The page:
More Tax Fraud Victims
The IRS said in May of 2015 that about 110,000 taxpayers had their data stolen through the IRS's Get Transcript feature. In August they said the number was actually around 334,000. Now they say it's even more than that.
The new number, released a couple weeks ago, is 724,000. That's more than three times the amount that was originally reported. There were nearly 300,000 unsuccessful theft attempts.
Get Transcript, the feature that has been exploited, was supposed to be a way for taxpayers to retrieve their most recent tax transcript. To do so, however, a user must submit their name, date of birth, Social Security number and filing status. The IRS then used information from Equifax to ask questions to verify a user's identity. Once these steps were completed, the person submitting the information gained access to a trove of information, including current and past W2 forms.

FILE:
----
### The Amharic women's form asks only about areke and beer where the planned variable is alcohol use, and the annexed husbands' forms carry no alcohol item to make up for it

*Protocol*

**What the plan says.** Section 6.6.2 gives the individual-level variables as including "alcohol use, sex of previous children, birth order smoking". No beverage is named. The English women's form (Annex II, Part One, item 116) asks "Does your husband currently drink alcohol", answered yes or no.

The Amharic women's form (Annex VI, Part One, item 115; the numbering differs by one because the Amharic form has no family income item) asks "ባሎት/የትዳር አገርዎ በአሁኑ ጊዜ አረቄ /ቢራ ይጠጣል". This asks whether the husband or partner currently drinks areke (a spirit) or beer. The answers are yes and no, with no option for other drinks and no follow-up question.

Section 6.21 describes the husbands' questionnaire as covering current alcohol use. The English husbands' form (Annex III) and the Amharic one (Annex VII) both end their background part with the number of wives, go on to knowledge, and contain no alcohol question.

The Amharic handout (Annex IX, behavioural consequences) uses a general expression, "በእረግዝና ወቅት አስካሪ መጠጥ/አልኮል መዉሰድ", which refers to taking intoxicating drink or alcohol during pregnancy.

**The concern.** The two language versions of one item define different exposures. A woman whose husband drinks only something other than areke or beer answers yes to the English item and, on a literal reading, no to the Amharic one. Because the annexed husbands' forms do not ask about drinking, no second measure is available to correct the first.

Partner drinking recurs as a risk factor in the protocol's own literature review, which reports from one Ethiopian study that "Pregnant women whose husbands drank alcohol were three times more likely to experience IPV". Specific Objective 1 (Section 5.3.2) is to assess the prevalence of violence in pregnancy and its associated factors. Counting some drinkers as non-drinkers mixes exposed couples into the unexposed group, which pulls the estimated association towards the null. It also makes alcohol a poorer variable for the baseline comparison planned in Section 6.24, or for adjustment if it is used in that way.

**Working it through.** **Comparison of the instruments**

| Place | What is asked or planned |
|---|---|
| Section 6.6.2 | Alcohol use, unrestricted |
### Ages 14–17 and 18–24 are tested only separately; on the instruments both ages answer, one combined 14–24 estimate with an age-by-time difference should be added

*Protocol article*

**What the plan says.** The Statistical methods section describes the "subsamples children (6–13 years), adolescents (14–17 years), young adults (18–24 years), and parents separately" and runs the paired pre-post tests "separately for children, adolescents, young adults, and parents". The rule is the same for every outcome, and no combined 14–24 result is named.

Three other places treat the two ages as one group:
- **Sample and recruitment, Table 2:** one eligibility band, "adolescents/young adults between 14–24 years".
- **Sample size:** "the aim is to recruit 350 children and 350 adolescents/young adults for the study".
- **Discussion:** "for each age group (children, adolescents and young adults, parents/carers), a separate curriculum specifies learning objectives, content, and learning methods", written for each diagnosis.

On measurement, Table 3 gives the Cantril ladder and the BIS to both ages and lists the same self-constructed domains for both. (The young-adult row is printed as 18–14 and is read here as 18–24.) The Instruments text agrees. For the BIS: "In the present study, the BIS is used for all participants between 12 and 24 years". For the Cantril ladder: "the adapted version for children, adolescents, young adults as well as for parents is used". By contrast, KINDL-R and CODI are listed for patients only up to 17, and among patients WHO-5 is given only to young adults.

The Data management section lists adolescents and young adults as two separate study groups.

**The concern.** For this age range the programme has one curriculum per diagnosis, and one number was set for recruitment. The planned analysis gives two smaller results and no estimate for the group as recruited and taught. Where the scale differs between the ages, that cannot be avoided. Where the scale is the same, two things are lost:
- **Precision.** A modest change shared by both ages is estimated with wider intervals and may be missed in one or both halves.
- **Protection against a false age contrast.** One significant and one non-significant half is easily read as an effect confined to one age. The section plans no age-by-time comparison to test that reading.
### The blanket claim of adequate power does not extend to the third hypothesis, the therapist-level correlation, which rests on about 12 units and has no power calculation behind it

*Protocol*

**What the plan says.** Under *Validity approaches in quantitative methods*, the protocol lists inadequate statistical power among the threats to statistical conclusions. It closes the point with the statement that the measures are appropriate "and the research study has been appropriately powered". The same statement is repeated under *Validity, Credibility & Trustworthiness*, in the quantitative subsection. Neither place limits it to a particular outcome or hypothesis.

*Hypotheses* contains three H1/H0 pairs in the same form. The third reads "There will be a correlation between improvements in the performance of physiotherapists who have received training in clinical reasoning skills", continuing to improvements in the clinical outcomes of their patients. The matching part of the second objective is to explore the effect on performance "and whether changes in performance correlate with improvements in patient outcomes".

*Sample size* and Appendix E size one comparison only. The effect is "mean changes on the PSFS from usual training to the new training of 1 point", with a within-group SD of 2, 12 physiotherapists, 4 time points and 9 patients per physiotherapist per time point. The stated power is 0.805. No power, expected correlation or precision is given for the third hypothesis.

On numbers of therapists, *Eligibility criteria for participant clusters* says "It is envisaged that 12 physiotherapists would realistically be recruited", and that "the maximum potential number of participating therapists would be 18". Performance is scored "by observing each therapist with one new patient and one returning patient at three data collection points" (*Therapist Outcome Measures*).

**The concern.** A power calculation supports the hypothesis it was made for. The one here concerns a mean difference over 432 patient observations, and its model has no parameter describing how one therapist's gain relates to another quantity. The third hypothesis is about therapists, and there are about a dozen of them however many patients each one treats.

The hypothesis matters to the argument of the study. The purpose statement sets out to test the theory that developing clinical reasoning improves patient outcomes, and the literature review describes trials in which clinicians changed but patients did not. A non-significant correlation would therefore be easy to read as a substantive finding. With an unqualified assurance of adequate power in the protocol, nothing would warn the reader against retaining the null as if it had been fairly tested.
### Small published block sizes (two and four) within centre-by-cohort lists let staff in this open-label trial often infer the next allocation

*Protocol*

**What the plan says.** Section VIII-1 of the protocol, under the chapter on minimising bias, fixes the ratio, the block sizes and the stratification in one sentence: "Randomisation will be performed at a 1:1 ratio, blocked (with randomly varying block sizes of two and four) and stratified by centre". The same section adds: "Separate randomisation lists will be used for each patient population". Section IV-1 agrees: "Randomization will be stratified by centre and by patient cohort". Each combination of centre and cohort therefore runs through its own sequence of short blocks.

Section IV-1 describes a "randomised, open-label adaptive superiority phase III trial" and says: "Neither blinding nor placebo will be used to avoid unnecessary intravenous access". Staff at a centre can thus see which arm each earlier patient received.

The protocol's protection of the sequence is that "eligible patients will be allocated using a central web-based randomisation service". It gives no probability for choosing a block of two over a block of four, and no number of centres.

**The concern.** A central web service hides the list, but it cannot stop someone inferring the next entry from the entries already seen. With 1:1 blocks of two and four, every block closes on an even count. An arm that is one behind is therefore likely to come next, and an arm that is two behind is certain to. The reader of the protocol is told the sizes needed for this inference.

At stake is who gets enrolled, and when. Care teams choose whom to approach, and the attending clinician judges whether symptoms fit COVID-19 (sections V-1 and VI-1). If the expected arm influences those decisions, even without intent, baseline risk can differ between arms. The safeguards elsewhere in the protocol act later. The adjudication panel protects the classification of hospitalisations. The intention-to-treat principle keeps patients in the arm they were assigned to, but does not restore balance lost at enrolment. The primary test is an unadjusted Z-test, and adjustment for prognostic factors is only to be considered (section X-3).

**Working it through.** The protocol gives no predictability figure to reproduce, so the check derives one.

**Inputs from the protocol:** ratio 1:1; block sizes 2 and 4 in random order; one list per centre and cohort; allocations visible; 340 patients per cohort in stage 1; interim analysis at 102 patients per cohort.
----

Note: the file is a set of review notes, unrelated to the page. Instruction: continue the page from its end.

Identity thieves are able to gain most of that information from internet black markets. Once they have access to the transcripts and W2 forms, they're able to file for a tax return in the victim's name and collect the refund.
Get Transcript has been discontinued, but the IRS's new system is no better. They mail a PIN to previous victims, but the PIN can be retrieved online using the exact same method used in the Get Transcript feature.
As we've said in other articles about tax return fraud, the only surefire way to make sure you don't become a victim of this particular kind of identity theft is to file your taxes before the thieves get a chance to do it.